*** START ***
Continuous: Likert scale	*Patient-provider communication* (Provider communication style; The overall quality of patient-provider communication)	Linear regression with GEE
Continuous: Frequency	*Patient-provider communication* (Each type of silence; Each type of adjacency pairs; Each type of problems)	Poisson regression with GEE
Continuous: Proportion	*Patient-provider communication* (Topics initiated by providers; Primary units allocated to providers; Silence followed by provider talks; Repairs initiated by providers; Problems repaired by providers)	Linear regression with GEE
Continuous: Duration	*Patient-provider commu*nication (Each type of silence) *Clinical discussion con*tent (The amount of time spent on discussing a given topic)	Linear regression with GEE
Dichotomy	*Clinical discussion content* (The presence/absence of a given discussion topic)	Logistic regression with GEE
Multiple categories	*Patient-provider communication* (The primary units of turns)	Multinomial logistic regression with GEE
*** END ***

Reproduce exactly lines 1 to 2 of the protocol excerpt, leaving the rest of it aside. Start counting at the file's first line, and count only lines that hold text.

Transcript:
Continuous: Likert scale	*Patient-provider communication* (Provider communication style; The overall quality of patient-provider communication)	Linear regression with GEE
Continuous: Frequency	*Patient-provider communication* (Each type of silence; Each type of adjacency pairs; Each type of problems)	Poisson regression with GEE